When things heat up

Sampati finally explains how his wings got burnt.

Published - April 02, 2022 03:55 pm IST

Sampati e3xplainsto Hanuman, Jatayu and nala as to how his wings got burnt.

Sampati e3xplainsto Hanuman, Jatayu and nala as to how his wings got burnt. | Photo Credit: Illustration: Sahil Upalekar

The story so far:Hanuman, Sampati and Jatayu listen to Nala’s lecture on magnetism

Hanuman: Now, back to Sampati. What happened to your wings.? How did they burn?

Sampati: Has Nala ever spoken to you about the death of Kalpana Chawla, the Indian astronaut?

Hanuman: Yes, but not in detail. He just told me that, in the future, a space shuttle named Columbia would disintegrate with seven astronauts on-board, one of whom was Kalpana Chawla.

Sampati: Correct.

Hanuman: Wasn’t it due to a structural failure? What exactly happened?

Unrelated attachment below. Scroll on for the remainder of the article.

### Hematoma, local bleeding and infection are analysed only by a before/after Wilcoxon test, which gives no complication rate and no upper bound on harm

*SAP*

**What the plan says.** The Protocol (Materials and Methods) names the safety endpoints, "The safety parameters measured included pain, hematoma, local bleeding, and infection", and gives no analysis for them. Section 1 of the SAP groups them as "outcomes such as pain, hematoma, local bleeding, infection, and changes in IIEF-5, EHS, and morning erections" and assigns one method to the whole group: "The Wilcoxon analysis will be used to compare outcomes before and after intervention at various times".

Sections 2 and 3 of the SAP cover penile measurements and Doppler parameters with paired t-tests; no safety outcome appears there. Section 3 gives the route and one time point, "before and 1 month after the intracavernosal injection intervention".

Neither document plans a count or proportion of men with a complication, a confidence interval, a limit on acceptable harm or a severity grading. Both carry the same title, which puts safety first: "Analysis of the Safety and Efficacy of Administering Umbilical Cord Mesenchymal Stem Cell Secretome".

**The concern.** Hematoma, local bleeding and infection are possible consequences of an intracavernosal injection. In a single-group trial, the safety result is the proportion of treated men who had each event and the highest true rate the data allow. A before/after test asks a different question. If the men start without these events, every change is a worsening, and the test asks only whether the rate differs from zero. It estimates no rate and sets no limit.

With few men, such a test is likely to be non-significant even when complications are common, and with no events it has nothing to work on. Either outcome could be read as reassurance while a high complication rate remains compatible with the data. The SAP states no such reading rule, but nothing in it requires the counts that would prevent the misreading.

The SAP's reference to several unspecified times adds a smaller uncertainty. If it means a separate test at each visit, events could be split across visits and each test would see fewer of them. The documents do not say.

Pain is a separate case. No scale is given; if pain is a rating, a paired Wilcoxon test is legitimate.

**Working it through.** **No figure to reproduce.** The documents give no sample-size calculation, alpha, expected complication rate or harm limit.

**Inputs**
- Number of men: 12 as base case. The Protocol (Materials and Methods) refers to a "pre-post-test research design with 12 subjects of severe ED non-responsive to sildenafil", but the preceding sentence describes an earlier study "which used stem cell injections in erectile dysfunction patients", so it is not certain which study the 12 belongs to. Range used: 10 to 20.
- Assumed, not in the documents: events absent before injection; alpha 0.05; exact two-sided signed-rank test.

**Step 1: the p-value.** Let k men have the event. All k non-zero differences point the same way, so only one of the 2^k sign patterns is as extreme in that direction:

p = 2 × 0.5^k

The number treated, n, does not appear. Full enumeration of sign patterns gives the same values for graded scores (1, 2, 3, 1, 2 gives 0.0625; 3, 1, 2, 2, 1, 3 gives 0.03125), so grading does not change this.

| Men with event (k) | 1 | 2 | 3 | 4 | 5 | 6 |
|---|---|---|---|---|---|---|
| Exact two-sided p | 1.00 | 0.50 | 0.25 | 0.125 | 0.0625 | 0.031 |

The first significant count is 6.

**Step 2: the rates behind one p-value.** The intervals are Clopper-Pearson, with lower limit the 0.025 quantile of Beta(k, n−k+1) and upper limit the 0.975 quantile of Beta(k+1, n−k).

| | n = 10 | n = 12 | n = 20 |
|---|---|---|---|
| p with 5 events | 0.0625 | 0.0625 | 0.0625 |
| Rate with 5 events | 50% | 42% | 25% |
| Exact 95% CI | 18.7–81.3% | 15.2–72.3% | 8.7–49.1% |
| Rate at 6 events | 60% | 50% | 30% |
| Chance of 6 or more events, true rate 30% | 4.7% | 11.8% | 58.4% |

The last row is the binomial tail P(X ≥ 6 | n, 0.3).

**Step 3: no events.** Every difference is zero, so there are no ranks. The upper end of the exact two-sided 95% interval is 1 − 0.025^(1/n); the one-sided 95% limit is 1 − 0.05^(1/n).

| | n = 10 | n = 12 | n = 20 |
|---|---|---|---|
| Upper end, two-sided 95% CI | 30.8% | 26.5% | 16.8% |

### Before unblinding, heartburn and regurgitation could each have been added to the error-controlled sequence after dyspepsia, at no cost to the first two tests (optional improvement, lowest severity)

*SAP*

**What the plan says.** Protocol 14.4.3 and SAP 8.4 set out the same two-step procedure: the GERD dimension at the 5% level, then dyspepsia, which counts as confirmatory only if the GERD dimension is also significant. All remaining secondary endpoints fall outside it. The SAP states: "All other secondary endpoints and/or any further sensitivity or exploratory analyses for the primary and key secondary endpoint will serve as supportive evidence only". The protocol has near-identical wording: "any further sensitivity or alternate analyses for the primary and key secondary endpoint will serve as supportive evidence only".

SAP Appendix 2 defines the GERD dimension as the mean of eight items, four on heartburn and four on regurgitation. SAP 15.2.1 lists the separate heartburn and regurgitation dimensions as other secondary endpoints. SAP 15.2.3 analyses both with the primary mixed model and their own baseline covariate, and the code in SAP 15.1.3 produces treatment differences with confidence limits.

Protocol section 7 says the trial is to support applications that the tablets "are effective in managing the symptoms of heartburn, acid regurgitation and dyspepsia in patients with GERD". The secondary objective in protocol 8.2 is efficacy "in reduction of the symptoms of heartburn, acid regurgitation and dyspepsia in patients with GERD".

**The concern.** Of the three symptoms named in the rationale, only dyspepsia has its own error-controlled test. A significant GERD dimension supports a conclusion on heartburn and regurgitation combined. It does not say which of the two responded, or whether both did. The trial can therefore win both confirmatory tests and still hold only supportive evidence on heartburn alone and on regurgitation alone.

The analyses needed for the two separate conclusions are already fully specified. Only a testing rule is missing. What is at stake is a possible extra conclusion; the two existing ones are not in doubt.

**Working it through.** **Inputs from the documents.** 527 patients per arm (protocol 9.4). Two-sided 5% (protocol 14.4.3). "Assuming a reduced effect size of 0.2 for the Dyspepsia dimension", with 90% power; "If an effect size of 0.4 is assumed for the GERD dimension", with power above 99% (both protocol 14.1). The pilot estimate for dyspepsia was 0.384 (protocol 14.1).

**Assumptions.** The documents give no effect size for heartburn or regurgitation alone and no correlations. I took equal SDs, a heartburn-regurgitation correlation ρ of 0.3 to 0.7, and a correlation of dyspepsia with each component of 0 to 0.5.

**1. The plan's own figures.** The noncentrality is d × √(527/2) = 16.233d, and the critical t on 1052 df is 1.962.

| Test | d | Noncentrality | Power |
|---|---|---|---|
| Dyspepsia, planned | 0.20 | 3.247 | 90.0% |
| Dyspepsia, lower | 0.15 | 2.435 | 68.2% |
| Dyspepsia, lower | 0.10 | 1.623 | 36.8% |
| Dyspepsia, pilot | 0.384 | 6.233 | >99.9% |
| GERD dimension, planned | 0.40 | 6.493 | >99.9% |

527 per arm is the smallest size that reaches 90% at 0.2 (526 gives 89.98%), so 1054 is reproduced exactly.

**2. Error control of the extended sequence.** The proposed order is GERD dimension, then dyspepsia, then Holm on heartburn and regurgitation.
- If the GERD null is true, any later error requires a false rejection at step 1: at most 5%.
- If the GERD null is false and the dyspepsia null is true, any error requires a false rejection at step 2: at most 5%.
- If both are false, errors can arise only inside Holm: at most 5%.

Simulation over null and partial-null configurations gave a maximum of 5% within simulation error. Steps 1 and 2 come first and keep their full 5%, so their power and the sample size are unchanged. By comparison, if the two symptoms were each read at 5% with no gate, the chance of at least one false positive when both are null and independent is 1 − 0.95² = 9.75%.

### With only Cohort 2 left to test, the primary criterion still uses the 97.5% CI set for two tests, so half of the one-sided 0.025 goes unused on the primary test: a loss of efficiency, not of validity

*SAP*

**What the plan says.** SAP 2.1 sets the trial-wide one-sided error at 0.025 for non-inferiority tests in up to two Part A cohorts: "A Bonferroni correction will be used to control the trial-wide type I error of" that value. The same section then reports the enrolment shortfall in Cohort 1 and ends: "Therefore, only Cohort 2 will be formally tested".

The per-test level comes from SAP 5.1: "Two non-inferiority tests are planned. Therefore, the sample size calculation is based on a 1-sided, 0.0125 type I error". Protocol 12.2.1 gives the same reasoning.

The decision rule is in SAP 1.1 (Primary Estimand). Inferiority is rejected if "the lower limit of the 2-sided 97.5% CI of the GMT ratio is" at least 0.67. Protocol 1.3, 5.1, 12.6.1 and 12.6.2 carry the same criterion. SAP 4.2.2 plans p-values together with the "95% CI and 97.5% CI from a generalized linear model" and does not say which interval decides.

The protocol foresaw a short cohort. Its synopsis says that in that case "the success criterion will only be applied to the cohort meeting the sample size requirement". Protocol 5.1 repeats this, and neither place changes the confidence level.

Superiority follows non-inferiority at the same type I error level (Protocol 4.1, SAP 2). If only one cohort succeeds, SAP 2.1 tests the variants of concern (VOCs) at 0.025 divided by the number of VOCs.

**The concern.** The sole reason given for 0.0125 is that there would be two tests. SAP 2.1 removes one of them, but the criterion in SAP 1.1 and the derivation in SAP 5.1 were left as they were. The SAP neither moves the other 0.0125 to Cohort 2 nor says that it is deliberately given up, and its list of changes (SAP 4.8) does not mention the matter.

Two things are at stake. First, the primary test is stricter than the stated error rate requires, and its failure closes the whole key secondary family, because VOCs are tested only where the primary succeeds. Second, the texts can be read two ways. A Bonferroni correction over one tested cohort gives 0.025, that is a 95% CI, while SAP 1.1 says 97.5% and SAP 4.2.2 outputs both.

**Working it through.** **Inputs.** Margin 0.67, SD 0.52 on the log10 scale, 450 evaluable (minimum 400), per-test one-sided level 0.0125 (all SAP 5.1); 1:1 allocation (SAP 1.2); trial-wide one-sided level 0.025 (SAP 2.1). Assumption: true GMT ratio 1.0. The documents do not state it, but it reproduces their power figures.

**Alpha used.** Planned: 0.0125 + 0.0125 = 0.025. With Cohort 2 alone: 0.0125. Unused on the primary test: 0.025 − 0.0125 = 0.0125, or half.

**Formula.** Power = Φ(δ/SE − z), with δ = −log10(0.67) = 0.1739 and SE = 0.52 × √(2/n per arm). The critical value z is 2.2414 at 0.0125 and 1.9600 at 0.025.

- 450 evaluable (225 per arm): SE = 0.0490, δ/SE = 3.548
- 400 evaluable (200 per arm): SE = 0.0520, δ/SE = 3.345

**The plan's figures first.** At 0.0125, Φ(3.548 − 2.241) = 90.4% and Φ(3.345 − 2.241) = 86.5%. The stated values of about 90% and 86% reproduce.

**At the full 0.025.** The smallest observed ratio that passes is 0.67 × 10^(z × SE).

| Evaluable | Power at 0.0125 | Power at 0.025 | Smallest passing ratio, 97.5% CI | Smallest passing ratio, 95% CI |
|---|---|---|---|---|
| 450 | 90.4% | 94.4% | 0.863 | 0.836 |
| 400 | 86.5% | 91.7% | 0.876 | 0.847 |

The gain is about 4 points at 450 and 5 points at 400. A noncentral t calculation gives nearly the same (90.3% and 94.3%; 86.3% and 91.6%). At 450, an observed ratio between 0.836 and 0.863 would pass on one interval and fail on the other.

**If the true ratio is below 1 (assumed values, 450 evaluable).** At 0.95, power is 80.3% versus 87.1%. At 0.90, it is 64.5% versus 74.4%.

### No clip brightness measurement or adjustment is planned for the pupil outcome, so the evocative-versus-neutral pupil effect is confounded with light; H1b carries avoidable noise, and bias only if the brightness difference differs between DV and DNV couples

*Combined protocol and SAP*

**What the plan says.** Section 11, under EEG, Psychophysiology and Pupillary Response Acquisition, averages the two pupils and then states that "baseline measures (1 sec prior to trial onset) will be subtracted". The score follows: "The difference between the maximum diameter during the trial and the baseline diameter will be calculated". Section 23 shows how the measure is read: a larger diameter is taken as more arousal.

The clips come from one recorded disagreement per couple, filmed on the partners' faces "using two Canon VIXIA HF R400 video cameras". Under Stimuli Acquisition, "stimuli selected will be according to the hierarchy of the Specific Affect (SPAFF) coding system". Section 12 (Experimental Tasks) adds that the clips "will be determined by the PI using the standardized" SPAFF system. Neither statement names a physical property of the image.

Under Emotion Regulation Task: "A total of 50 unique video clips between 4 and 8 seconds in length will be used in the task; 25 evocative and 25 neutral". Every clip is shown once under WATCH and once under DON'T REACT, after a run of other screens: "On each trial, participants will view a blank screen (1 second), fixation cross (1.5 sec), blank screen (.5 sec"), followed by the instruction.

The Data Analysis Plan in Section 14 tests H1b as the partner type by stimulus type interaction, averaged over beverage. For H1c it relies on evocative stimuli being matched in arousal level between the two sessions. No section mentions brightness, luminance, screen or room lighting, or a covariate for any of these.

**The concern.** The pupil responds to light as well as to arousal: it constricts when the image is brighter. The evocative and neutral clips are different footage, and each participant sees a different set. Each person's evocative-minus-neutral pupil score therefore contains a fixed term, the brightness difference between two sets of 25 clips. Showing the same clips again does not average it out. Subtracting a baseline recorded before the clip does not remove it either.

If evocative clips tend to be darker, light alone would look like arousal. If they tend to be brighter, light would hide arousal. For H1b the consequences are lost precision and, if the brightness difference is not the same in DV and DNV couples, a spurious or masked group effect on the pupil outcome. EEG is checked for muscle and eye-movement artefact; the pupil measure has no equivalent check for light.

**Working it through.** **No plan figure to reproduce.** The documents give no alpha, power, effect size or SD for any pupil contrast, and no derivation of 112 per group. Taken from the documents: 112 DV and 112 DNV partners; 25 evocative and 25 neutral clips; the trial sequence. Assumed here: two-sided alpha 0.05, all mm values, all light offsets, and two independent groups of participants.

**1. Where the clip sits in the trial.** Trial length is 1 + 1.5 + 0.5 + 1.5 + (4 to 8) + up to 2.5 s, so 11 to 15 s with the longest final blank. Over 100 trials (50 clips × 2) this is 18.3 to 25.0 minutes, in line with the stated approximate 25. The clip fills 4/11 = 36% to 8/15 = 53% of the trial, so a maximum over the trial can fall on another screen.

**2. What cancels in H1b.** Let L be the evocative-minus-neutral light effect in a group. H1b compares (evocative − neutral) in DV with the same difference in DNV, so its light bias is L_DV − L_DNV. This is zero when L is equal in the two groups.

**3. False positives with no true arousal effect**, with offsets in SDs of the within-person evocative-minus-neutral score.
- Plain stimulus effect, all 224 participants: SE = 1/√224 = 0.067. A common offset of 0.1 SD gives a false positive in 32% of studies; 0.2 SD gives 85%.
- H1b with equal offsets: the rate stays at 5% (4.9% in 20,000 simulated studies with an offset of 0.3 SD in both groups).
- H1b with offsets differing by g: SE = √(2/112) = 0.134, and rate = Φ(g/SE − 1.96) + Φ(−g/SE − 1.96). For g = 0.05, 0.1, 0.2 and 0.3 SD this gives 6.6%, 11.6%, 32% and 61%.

Sampati: You are rightbut do you know what got damaged?

Hanuman: No.

Sampati: The heat shield. Just rub your hands fast.

Hanuman does so.

Sampati: As fast as you can. Faster.

Hanuman rubs at high speed and soon stops.

Hanuman: It’s too hot…

Sampati: In modern science, this is called friction. When molecules interact with each other, they produce heat energy. When the interaction is at a great speed, the temperature can even go upto 3,000° F. There is additional compression of air, pressure builds up, which adds more heat as well.

Hanuman: Oh, so the heat shield got damaged in the space shuttle?

Sampati: The Columbia shuttle had a shield, which got damaged. A body like mine or any other birds’ is much lighter and non-heat resistant. If I hadn’t made my wings the heat shield for Jatayu, who was falling at a high speed, I would have lost him. I’d rather lose my wings than my brother.

A tearful Jatayu hugs Sampati.

Hanuman: Wings turned into re-entry heat shield! Will I ever find someone to love me so much?

Nala: You will, Hanuman.

Hanuman: Who is that,?

Nala: Wait for the future to unfold, Hanuman.

The author is the founder and CEO of Vaayusastra Aerospace, an IIT-Madras incubated ed-tech startup that offers Air Science workshops for children between five and 14 years.

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